She also pointed out that “the hogan and the sukkah are both sacred dwellings.”
As to the generational challenges facing each group, the rabbi and medicine man acknowledged that their respective people’s commitment and sense of holiness about their lands could be at risk.
“We don’t own the land,” Dennis said. “It’s a Western concept of marking the land and water. It becomes a property. In the future we could lose sight of the sacredness of the land.
“How do we keep the fire burning?” he asked.
“Is something inherently holy? Only if a community takes it as such,” said Rosenfeld. “Fifty-nine percent of American Jews have not been to Israel.”
Historically, Navajos and Jews have long had some ties.
In the 19th century, Solomon Bibo, a Jewish immigrant from Poland and New Mexico trader, “was the only white man ever to be the chief of a Navajo pueblo,” Bronitsky said.
And before the event Bronitsky, standing before a photo display of Miss Navajo contest winners, pointed to the photo of the second winner, in 1954-55, Ida Gail Organick.
“She was married to a Jewish doctor,” he said.
Bronitsky believes it was unlikely that the Navajo had their own term for Jew.
Now they do.
Touring Eastern Europe with a Navajo choral group, Bronitsky had worn his kippah during side trips to Holocaust memorials.
At the airport in Frankfurt, Germany, awaiting the flight home, he wondered if the singers could come up with a word for a Jew.
“Bich’ah yazhi dineh’eh” was the phrase one of them coined, “people who wear little hats,” he recalled following the Shabbat discussion.
Edmon J. Rodman is a JTA columnist who writes on Jewish life from Los Angeles. Contact him at firstname.lastname@example.org.
Tikkun for which olam?
If you want to be popular in the Jewish world today, just say tikkun olam.Everywhere you go it seems that Jews of all stripes are jumping on this universal bandwagon.
It’s not just the Reform, Conservative, Reconstructionist, secular, progressive and humanistic groups. Many Orthodox are also getting involved.
What’s going on? What is it about this notion of “repairing the world” that makes Jews go gaga? And who decided that we the Jews — with less than half of 1 percent of the world’s population — should become the Great Fixers of Humanity?
Recently, in one day, I got to experience three different views of tikkun olam. The last view was so politically incorrect, it was almost embarrassing.
Let’s start with the first one. It’s lunchtime at the Magic Carpet on Pico Boulevard, and I’m enjoying myself with two prominent progressive Jews of the community. It’s the kind of lunch where you get a big “l’chaim” just by blurting out words like social justice and universal health care. If you want a really big hug, just say “Palestinian rights.”
This is classic tikkun olam: There are problems and injustices in the world, and it is our duty to try to fix them. Economic injustice; reforming the criminal justice system; promoting interfaith dialogue; fighting hunger and homelessness; fighting global warming; helping the dying children of Darfur; and so on.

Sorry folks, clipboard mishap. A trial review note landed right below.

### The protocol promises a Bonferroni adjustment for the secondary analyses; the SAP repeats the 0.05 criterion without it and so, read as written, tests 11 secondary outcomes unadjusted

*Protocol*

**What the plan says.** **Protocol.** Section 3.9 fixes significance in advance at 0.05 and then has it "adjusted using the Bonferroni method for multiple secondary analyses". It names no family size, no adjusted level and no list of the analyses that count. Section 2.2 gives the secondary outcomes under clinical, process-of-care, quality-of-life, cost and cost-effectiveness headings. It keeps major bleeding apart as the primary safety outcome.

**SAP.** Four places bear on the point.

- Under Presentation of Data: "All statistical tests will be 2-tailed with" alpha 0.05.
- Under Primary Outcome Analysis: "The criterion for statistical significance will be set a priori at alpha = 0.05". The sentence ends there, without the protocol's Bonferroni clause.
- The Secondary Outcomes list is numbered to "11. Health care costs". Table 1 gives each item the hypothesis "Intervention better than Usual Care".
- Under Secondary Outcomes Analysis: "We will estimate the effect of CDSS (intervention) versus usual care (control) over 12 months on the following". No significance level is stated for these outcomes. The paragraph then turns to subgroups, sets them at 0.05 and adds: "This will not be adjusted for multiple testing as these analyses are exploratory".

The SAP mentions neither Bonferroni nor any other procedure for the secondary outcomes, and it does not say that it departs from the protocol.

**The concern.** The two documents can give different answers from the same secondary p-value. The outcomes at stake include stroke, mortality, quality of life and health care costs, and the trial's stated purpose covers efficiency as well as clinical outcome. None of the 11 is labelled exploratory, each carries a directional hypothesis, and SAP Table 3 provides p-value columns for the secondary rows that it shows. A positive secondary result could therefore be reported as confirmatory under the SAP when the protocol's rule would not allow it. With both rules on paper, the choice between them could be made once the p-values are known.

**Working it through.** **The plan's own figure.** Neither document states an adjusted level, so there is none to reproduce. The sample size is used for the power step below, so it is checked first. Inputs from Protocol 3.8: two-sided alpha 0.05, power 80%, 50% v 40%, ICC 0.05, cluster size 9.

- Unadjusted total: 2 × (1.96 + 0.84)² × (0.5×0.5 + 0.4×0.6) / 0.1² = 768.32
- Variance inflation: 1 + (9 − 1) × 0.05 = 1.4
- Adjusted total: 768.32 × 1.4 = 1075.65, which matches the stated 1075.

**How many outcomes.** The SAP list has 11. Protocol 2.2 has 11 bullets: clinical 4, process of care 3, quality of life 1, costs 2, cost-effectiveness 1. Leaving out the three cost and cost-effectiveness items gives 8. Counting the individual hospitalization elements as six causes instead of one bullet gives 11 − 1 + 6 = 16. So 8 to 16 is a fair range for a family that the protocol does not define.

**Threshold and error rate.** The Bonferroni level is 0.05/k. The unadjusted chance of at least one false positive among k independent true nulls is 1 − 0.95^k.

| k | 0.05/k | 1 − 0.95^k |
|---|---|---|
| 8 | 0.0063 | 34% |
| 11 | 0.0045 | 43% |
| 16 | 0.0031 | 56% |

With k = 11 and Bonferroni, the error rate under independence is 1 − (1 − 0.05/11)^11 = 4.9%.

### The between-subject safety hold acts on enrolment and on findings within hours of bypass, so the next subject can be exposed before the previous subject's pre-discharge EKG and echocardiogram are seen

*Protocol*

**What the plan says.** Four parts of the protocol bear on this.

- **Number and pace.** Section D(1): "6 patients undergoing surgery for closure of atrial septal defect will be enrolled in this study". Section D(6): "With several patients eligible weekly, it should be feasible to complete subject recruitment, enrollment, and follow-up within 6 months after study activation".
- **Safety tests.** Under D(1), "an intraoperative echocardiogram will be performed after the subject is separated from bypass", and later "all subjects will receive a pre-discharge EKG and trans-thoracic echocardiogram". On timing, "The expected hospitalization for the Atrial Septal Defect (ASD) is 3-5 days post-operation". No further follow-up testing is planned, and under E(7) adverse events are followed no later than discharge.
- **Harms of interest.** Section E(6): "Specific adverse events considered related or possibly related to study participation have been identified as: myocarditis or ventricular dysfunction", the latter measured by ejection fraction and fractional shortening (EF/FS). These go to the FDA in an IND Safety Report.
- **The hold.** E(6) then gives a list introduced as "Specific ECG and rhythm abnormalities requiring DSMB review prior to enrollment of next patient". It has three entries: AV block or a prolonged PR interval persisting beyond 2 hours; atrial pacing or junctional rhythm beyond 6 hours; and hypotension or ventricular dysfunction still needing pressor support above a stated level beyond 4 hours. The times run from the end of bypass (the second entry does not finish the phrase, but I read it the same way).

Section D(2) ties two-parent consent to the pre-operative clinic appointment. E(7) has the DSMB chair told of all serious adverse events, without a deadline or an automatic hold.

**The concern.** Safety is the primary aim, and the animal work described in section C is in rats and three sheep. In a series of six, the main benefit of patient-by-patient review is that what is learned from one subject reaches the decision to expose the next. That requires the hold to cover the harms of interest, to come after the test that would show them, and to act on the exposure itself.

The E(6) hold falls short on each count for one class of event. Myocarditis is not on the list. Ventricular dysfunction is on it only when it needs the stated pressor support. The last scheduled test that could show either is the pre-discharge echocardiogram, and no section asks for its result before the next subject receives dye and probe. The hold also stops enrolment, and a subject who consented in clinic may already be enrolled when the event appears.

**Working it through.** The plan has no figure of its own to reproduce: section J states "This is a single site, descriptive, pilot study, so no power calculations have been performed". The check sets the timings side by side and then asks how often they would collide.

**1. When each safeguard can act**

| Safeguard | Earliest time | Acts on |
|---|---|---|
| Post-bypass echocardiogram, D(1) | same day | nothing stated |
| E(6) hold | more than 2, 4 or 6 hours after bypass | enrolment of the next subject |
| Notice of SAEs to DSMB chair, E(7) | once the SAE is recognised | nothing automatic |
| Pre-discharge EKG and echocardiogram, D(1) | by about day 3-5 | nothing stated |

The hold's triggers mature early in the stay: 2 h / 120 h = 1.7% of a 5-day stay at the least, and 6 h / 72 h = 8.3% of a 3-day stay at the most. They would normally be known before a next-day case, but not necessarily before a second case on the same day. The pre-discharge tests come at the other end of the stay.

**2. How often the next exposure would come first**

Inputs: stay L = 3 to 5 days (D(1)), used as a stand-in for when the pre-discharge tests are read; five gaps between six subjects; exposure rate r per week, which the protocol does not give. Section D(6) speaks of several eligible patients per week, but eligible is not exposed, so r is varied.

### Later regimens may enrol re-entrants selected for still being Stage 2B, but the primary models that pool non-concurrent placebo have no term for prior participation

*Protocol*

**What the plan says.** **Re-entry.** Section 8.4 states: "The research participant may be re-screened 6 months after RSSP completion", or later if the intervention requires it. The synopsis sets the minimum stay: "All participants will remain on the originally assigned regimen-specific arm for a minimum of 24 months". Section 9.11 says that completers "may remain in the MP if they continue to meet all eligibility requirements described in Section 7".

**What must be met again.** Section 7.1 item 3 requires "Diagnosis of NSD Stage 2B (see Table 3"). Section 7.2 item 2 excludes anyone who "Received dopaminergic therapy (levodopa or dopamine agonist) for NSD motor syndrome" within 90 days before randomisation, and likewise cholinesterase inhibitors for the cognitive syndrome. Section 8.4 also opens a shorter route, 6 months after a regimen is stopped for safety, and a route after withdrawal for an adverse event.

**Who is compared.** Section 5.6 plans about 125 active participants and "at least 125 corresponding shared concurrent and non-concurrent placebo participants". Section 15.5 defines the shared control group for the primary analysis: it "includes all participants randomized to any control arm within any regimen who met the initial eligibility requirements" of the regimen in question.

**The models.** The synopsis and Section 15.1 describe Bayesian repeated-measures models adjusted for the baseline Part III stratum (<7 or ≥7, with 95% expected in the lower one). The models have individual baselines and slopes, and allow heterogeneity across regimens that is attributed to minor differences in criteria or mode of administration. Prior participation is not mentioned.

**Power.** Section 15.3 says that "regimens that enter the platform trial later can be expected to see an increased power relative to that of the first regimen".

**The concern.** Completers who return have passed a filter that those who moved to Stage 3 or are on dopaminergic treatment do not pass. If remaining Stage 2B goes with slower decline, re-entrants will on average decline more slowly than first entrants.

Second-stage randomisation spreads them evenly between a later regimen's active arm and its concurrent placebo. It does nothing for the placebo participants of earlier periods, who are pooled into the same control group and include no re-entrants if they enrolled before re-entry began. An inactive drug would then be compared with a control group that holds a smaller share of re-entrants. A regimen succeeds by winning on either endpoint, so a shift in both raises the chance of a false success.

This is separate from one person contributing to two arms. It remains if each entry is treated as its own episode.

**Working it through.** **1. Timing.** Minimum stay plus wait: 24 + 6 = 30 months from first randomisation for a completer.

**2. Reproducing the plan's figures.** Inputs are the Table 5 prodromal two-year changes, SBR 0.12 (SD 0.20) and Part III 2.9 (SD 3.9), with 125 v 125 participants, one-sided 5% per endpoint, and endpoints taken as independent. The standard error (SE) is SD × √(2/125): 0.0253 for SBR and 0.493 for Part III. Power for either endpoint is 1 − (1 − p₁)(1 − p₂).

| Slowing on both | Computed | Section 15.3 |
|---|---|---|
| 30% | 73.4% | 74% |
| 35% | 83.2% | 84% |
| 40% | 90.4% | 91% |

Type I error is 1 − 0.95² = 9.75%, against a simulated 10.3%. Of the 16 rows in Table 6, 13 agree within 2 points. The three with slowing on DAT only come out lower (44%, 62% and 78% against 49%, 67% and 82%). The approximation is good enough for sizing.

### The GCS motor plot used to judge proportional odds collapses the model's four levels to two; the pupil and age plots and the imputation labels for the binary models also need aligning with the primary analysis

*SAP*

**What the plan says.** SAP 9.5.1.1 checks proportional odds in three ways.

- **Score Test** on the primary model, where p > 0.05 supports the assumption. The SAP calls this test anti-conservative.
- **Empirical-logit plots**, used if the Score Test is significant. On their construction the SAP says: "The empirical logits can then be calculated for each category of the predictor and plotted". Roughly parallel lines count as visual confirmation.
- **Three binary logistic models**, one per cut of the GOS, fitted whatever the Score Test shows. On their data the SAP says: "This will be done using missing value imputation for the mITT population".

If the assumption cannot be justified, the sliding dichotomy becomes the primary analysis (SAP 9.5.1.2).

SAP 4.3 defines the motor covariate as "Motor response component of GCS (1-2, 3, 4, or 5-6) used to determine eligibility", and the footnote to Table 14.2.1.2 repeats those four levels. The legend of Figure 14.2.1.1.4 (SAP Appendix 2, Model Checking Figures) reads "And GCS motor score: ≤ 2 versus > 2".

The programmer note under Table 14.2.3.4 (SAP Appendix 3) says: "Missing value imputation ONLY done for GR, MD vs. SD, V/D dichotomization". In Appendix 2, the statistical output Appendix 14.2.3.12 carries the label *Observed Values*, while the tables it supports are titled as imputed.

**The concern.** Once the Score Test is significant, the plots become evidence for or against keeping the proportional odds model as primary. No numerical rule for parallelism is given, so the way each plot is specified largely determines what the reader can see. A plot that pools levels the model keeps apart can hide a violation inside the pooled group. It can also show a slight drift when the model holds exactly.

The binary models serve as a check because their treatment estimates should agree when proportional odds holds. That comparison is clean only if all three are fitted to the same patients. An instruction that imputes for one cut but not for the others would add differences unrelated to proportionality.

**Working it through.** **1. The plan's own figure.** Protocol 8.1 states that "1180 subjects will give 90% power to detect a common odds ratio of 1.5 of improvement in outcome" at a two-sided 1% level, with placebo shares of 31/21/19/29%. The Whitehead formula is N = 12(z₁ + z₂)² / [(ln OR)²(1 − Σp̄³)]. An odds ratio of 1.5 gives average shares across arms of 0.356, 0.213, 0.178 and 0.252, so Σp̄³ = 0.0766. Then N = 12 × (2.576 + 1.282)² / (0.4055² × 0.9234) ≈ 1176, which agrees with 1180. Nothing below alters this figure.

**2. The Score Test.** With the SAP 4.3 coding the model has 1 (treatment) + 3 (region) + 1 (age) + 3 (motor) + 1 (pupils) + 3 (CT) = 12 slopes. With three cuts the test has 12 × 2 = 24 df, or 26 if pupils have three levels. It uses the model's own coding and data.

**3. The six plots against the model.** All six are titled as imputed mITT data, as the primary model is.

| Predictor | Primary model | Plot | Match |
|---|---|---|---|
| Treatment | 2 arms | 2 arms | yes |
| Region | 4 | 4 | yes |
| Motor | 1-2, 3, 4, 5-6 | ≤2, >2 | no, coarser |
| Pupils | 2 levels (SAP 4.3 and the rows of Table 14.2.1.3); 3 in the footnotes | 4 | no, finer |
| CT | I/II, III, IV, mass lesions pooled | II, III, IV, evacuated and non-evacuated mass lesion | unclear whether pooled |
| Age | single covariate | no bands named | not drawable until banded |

This approach has talmudic roots in the mishnaic term “mipnei tikkun ha-olam,” which can be translated as “in the interest of public policy.” As you can read on the Web site MyJewishLearning.com, the term refers to “social policy legislation providing extra protection to those potentially at a disadvantage — governing, for example, just conditions for the writing of divorce decrees and for the freeing of slaves.”
In modern-day America, classic tikkun olam has evolved into full-blown social activism that for many Jews is the primary expression of their Judaism.
I got my second view of tikkun olam several hours later when I attended “An Encounter With Jewish Spirituality” at the home of Rabbi Abner Weiss in Westwood. Rabbi Weiss is one of those renaissance Jews: an Orthodox scholar, author, trained psychologist, expert in kabbalah and leader of a congregation (Westwood Village Synagogue). He has just launched this new “Encounter” program to provide a “kosher” Jewish yoga and meditation experience for those who haven’t found spirituality in traditional Judaism.
In his introduction, the rabbi went back to the time of Abraham to talk about a world “not lit, but in flames” and how we partner with God to put out the flames. Abraham was the first hero of tikkun olam, not as a holy priest, but as an everyman who “chose God,” “loved without reason” and performed simple acts of loving kindness.
But in kabbalah, the rabbi went on, “Tikkun olam is a lot more than social activism.”
In this “spiritual” view, all mitzvot have the power to change the world. Because the mitzvah has a Divine origin, it also has a Divine effect. Thus, lighting the Shabbat candles, making a blessing before you eat or honoring your parents has the same cosmic power to “repair the world” as any demonstration in front of the federal building to raise the minimum wage.
While lauding the work of social activism, the rabbi impressed on us that in the mystical tradition, tikkun olam starts from the “inside out” — we repair ourselves through deep contemplation and by clinging to God and His commandments, like Abraham did, which, in turn, gives us the strength, humility and wisdom to make our world holy.